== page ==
Finally, premier events like ZOWIE Extremesland, MPGL (when it existed back in the day), Tarlac Esports League (TESL) and Plus Attack create the biggest places for players and teams to show their craft. With prze pools generally in the six-digit mark, these events mark the peak of the Philippine CS:GO scene…and are the cause of blockbuster trades, lineup changes and amazing storylines in the Philippine scene.

As for servers, WASD and Havoc are the major server operators in the country. Meanwhile, AnenoKnights also operates their own servers, in addition to the teams who have their local-based/SG-based scrim servers.

Among the provincials, Metronoia operates their own servers, though they make it clear that they will only use it for their own tournaments…in addition to the occasional rent or scrim for Mindanao teams and tournaments.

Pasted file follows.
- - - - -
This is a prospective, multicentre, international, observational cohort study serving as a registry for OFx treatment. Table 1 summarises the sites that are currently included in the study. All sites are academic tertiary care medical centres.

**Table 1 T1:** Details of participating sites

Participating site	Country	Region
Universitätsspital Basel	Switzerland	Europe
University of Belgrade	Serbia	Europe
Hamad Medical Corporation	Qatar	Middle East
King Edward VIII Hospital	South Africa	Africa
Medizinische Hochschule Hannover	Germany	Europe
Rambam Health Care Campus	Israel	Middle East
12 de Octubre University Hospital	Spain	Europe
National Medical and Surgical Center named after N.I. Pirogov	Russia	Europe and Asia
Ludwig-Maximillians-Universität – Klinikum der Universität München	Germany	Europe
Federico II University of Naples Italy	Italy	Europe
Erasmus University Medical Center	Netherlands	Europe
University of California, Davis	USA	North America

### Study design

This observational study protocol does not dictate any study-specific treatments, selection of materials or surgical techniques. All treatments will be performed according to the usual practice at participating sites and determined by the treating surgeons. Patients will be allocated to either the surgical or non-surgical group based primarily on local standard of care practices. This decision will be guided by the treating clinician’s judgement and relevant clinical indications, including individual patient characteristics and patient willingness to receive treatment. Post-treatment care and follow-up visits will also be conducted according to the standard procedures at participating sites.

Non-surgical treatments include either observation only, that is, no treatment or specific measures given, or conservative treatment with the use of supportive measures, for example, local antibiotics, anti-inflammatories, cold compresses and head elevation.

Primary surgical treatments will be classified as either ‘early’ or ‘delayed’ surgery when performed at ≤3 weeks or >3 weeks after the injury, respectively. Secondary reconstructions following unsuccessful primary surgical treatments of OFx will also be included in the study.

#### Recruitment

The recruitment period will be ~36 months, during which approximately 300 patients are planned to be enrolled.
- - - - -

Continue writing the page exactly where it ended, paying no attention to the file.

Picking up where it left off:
There is no better time to be a CS:GO player!

Players and Teams

There is no better time to watch teams!!!

Players and teams are mostly based around major urban centers.

Metro Manila is obviously home to TNC and ArkAngel, who are basically the top two teams of the Philippines by any margin possible. Meanwhile, Cebu is home to Station-751 (who is also known as the “LAN gatekeeper”) as well as MetroCebu and a couple of other teams.

They are home to players like Jayvee “dubstep” Paguirigan, Riley “witz” Go and many others, who are strong in one way or another when it comes to playing CS:GO.

Dumaguete has its tournaments and teams, while Baguio, the Ilocos and other big cities in Luzon have a couple of squads that participate and make their mark from time to time in various online and LAN tournaments.